Keeping the Blinders Off History
Yad Vashem is not biased against Tunisian Arabs that saved Jews' lives during the Holocaust.
The writing of history is shaped by current events, and historians will always struggle to detach themselves from their views. However, they are expected to follow basic standards of objectivity — otherwise, history writing becomes subjugated to a political agenda, distortions, and intentional omissions replace the careful exploration of facts. This seems to be the case of Robert Satloff’s campaign against Yad Vashem.
In his Foreign Policy article, Satloff claimed that Yad Vashem was biased against recognizing non-Jewish persons from the Arab world as Righteous Among the Nations. The decision to award this title — a designation bestowed on those who risked their lives to save Jews during the Holocaust — is made by an independent commission, chaired by a retired justice of Israel’s Supreme Court. The Righteous, according to this definition, were people who were prepared, if necessary, to pay a dear price for their stand and even share the victims’ fate, though they could easily have avoided it. Each rescue case is thoroughly researched, and the commission considers the documentation gathered and determines if the rescue matched the criteria necessary for recognition.
The fact is, however, that not every story meets the criteria for recognition as Righteous Among the Nations. This was the case for the Tunisian examples cited by Satloff.
One case involved Tunisian farm owner Khalid Abdul Wahab, who hosted the Boukhris and Ouzzan families on his estate during the German occupation. Annie Boukhris described the kindness and protectiveness of Abdul Wahab, who offered her family refuge after their house in the coastal city of Mahdia had been billeted by the Germans. In a video testimony, Edmee Masliah, the second witness, spoke to Satloff and vividly described Abdul Wahab as a noble and generous person who supported her family at a time when they had been stripped of their rights and property.
Regretfully, Satloff chose to ignore the part of Masliah’s story that clearly showed Abdul Wahab took no risks and broke no law by hosting the Jewish families. She explained that the Germans would come from time to time to Abdul Wahab’s estate and check if they were all present. She described how, when seeing the Germans approach, they would put on their yellow badges and wait for the Germans to count them. According to Boukhris, the men of the family continued their forced labor service under German supervision and would come and go as ordered. On Thursdays, to prepare for Shabbat, the family would join the other Jews of Mahdia on a Jewish-owned farm in Sidi Alouan, not far from the Abdul Wahab estate.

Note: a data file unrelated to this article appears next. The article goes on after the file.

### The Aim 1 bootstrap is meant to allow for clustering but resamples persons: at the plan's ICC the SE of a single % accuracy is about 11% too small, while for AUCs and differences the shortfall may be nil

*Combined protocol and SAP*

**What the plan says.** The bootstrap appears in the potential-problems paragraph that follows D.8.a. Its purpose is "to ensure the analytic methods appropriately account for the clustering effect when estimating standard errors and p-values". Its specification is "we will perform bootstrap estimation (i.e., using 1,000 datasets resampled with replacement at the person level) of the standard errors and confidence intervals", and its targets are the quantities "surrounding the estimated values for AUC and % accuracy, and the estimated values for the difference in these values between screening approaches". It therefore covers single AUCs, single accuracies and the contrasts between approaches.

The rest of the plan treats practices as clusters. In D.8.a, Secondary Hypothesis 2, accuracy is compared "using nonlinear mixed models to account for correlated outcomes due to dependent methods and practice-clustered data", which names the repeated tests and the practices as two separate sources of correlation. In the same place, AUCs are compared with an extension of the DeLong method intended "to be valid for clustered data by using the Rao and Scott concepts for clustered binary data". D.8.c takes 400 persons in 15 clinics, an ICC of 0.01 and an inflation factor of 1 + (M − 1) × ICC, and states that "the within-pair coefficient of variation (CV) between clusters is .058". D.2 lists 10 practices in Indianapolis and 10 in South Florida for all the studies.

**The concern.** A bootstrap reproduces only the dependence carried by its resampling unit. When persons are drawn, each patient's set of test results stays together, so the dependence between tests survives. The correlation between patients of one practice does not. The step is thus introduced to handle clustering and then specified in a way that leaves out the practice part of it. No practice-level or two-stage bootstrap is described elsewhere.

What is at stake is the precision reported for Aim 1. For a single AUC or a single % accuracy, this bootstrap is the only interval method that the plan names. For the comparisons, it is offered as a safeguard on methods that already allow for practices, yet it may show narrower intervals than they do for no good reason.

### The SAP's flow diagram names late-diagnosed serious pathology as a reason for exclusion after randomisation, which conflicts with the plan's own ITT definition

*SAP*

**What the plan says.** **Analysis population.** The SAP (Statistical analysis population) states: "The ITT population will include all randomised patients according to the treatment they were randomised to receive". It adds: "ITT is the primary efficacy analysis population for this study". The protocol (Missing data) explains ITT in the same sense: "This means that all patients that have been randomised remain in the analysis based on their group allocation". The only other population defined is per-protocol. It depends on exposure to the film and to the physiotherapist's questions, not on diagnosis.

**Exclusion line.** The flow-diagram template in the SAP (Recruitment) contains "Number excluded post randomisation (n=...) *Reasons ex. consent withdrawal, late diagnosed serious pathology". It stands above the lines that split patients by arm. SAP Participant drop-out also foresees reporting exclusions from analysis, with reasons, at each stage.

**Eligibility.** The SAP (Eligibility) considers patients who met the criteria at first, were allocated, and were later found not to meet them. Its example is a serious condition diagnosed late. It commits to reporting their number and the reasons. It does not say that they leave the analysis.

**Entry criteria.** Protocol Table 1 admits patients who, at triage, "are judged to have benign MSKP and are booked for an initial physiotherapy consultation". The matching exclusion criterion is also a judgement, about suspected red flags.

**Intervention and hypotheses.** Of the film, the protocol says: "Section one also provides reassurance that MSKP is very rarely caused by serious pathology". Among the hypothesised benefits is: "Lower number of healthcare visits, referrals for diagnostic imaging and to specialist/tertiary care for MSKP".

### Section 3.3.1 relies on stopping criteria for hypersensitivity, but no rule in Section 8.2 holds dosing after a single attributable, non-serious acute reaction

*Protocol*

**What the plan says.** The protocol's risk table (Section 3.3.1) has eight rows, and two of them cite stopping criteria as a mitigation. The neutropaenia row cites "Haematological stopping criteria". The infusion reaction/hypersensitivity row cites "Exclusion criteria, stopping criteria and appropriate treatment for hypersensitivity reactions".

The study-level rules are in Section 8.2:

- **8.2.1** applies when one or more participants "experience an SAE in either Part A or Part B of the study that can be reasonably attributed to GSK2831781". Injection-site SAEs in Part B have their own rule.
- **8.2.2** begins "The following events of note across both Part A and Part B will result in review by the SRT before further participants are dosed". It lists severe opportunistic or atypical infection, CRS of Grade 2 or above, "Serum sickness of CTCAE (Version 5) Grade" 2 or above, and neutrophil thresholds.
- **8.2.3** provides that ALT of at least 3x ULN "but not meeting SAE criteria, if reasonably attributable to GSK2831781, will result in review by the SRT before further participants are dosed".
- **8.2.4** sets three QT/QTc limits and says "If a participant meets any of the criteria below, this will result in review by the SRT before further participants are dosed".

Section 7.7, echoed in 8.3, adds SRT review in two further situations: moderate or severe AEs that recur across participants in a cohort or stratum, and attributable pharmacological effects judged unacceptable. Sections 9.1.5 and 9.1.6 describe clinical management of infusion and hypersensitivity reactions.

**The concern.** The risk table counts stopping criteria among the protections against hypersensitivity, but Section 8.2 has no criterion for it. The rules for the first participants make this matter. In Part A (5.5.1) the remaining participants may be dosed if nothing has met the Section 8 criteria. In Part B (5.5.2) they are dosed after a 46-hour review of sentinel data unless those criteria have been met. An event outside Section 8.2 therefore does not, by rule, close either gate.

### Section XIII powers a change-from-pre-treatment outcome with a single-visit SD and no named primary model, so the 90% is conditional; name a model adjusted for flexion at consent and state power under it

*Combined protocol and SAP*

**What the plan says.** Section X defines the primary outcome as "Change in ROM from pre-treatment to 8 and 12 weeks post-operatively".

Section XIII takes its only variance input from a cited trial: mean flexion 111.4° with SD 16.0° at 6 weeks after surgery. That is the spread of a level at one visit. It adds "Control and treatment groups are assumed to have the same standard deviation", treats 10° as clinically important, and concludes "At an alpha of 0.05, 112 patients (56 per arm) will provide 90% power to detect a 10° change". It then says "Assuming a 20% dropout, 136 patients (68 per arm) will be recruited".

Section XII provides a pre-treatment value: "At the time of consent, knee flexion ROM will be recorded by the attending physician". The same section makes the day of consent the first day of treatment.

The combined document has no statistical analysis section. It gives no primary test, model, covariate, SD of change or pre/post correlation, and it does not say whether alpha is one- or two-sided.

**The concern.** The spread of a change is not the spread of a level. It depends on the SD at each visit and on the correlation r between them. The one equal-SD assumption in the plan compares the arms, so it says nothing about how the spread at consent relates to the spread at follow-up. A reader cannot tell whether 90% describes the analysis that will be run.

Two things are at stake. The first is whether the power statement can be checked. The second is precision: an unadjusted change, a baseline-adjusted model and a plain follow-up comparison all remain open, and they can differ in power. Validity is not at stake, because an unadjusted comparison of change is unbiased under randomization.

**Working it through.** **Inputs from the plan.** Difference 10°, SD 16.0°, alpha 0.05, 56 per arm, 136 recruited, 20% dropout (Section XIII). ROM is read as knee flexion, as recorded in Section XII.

Consequently the commission concluded that hosting the Jewish families posed no threat for Abdul Wahab, and therefore decided that the case did not fall within the framework of the Righteous program. The reason was not the short period of the German occupation — a fact Satloff is well aware of, because it was communicated to him on several occasions. However, in order to make his case, Satloff preferred to take a general comment by the Yad Vashem chairman about the historical background in North Africa and leave out the historical specifics.
The other case raised by Satloff is that of Hamza Abdul Jalil, who ran a bathhouse in Tunis and allegedly provided refuge to Joseph Naccache, a Tunisian Jew. Unfortunately, a careful examination of the case raises many contradictions and open questions about Naccache’s testimony.
While he was shooting his film "Among the Righteous," Satloff interviewed the 88-year-old Joseph Naccache, a frail and ailing old man. The survivor mentions Abdul Jalil only fleetingly, and his comments are often fragmentary. When asked what happened when they saw the Germans, Naccache says: "We escaped when we saw them. We escaped. We went up the stairs and went to Abdul Jalil."
Yet, in his film, Satloff enters the bathhouse from the street, clearly on the ground floor. His camera zooms into a small space, which he declares was probably Naccache’s hiding place (in his Foreign Policy article, the place is defined as "the bowels of his bathhouse"). It doesn’t make any sense that Naccache would escape "up the stairs" if he was hiding on the ground floor of the building.
Naccache’s brief comment was insufficient to establish the circumstances of his stay with Abdul Jalil. Yad Vashem therefore contacted his daughter and half-brother, who said that Naccache spent time in his aunt’s house, with his own parents, and briefly with Jalil. Since Naccache also said that he was taken to forced labor camps, it is not clear when these events took place, and unfortunately, in the absence of witnesses, it is impossible to reliably reconstruct the circumstances.
Thus, Abdul Jalil has not been honored as a Righteous — not because Yad Vashem rejects Arabs outright, but because there is insufficient evidence of what actually occurred.
Like Satloff, we remain ever hopeful that the accounts of these brave men and women who assisted Jews — wherever they lived and however they extended their help — will continue to inspire future generations. But it will only be historical fact that determines who is designated as one of the Righteous Among the Nations.